Foundations and Trends® in Systems and Control > Vol 3 > Issue 4

Observability of Hybrid Dynamical Systems

Elena De Santis, University of L’Aquila, Italy, elena.desantis@univaq.it Maria Domenica Di Benedetto, University of L’Aquila, Italy, mariadomenica.dibenedetto@univaq.it
 
Suggested Citation
Elena De Santis and Maria Domenica Di Benedetto (2016), "Observability of Hybrid Dynamical Systems", Foundations and Trends® in Systems and Control: Vol. 3: No. 4, pp 363-540. http://dx.doi.org/10.1561/2600000009

Published: 24 Nov 2016
© 2016 E. De Santis and M. Domenica Di Benedetto
 
Subjects
Control of Hybrid and Discrete Event Systems,  Management control,  High technology,  Automotive Industries,  Health Care,  Industrial Equipment,  Supply Chain Management
 

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In this article:
1. Introduction
2. H−systems
3. Background on Finite State Machines
4. Observability Properties for Finite State Machines
5. Observability and Detectability Properties for an H−system
6. Continuous Dynamics Distinguishability
7. Current Location Observability for an LH−system
8. Observability and Detectability Characterization for an LH−system
9. Observer Design and Application to an Automotive Control Problem
Acknowledgements
Appendix
References

Abstract

Hybrid systems, that is, heterogeneous systems that include discrete and continuous time subsystems, have been used to model applications in automotive such as engine, brake, and stability control, as well as air traffic control and manufacturing plant control. Because of their generality (they include as special cases continuous and discrete systems), deriving rigorous controller synthesis procedures is difficult. The most effective hybrid control algorithms are based on full state feedback. However, in most cases, only partial information about the internal state of the hybrid plant can be measured. Observability and detectability are concepts of fundamental importance that establish the conditions for reconstruction of the state of a system and have been thoroughly investigated in the continuous and discrete domain but not as systematically for hybrid systems. Hybrid systems’ observability involves both the discrete structure and the continuous dynamics of the system. A hybrid system is said to be observable when it is possible to reconstruct the discrete as well as the continuous state of the system from the observed output information. This paper reviews and places in context how the continuous and the discrete dynamics, as well as their interactions, intervene in the observability property of a quite general class of hybrid systems: linear hybrid systems called H−systems. Our specific objective is to show how the hybrid characteristics of the system come into play and give rise to particular aspects and properties that do not simply generalize the ones that are well-known for traditional dynamical systems. This paper intends to provide a tutorial approach to hybrid systems observability in its various forms to students in control and its application as well as to practitioners in the field.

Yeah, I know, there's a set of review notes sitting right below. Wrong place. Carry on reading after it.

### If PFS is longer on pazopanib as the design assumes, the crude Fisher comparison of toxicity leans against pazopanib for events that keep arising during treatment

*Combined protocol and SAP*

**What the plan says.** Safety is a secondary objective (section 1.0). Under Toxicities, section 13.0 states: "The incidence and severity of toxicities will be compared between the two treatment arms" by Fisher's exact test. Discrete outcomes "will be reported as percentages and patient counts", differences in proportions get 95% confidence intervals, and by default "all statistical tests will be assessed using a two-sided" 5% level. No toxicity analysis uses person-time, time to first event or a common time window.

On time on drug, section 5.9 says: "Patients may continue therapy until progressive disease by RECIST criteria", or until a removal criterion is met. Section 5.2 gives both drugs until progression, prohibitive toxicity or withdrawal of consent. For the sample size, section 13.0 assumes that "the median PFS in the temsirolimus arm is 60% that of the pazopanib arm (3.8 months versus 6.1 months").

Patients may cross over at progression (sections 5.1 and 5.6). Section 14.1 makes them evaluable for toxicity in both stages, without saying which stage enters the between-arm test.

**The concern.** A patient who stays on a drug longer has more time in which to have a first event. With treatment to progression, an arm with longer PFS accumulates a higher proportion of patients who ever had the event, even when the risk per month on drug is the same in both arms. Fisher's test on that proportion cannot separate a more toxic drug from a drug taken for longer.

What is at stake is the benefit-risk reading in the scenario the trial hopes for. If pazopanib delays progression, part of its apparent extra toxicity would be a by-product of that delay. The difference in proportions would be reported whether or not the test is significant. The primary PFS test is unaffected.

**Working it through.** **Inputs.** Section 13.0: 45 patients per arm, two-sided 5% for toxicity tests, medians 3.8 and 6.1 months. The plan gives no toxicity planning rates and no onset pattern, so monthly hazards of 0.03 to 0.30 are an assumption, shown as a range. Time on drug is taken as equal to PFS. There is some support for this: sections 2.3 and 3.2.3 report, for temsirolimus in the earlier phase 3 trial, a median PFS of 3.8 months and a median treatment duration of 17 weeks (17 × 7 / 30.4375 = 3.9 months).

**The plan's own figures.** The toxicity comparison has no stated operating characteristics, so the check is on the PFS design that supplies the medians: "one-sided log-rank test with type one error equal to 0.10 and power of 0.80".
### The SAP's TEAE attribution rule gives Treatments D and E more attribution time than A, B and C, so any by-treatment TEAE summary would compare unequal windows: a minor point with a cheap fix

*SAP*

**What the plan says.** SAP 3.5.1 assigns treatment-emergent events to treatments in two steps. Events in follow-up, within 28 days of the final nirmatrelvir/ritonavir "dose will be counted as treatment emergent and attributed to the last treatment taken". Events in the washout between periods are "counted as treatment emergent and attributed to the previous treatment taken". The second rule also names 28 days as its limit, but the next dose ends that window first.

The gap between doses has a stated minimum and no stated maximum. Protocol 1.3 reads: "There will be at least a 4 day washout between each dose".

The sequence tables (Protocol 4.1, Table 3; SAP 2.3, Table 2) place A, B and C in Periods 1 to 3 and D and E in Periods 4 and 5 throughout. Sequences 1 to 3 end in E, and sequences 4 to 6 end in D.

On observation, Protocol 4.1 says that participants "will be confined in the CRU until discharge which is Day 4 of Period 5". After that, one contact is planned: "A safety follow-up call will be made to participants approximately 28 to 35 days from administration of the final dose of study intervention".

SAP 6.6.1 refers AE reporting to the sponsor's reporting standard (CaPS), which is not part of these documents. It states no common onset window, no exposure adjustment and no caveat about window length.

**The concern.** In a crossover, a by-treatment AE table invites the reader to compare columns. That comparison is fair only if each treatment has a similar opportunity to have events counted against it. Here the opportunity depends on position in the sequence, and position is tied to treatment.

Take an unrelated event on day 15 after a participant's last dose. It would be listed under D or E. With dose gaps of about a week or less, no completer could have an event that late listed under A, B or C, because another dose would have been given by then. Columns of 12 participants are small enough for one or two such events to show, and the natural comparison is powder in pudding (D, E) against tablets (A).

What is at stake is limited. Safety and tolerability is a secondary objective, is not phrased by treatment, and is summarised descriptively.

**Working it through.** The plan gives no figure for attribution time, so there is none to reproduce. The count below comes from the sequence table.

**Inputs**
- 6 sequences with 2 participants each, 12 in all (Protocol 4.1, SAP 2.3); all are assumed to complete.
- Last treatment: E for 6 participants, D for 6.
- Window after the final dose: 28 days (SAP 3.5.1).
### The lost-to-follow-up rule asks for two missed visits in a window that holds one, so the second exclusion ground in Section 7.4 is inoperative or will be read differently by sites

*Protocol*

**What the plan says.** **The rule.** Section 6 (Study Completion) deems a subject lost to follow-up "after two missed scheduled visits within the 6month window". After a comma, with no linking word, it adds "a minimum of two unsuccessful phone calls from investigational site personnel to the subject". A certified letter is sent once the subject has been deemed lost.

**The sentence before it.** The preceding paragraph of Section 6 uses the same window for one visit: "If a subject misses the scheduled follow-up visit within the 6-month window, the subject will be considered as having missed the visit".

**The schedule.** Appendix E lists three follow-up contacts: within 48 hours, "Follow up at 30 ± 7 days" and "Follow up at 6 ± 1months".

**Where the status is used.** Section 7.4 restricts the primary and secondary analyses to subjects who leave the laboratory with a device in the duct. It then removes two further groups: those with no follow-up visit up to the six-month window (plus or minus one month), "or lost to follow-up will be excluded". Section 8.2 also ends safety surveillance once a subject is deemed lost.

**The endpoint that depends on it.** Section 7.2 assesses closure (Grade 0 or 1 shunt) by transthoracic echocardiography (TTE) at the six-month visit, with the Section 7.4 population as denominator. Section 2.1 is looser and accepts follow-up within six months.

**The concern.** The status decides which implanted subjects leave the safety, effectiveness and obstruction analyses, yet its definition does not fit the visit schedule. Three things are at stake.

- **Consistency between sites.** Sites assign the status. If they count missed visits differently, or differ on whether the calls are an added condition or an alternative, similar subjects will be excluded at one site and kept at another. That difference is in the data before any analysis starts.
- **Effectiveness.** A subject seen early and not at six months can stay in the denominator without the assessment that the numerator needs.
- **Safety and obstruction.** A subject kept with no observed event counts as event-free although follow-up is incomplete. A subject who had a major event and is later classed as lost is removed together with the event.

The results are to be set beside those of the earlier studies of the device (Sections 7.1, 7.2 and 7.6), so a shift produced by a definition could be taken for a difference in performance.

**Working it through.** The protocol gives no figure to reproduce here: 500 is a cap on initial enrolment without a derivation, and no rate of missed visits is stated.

DOI:10.1561/2600000009
ISBN: 978-1-68083-220-4
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ISBN: 978-1-68083-221-1
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Table of contents:
1. Introduction
2. H−systems
3. Background on Finite State Machines
4. Observability Properties for Finite State Machines
5. Observability and Detectability Properties for an H−system
6. Continuous Dynamics Distinguishability
7. Current Location Observability for an LH−system
8. Observability and Detectability Characterization for an LH−system
9. Observer Design and Application to an Automotive Control Problem
Acknowledgements
Appendix
References

Observability of Hybrid Dynamical Systems

Hybrid systems have many applications in automotive, such as engine, brake and stability control, air traffic control and manufacturing plant control. The most effective hybrid control algorithms are based on full state feedback. However, in most cases, only partial information about the internal state of the hybrid plant can be measured. Observability is of fundamental importance to establish the conditions for reconstruction of the state of a system and has been thoroughly investigated in the continuous and discrete domain but not for hybrid systems.

Written in a tutorial style, this monograph reviews and places in context how the continuous and the discrete dynamics, as well as their interactions, intervene in the observability property of a quite general class of hybrid systems: linear hybrid systems called H−systems. It provides a tutorial on hybrid systems observability in its various forms to students in control and its application as well as to practitioners in the field.

 
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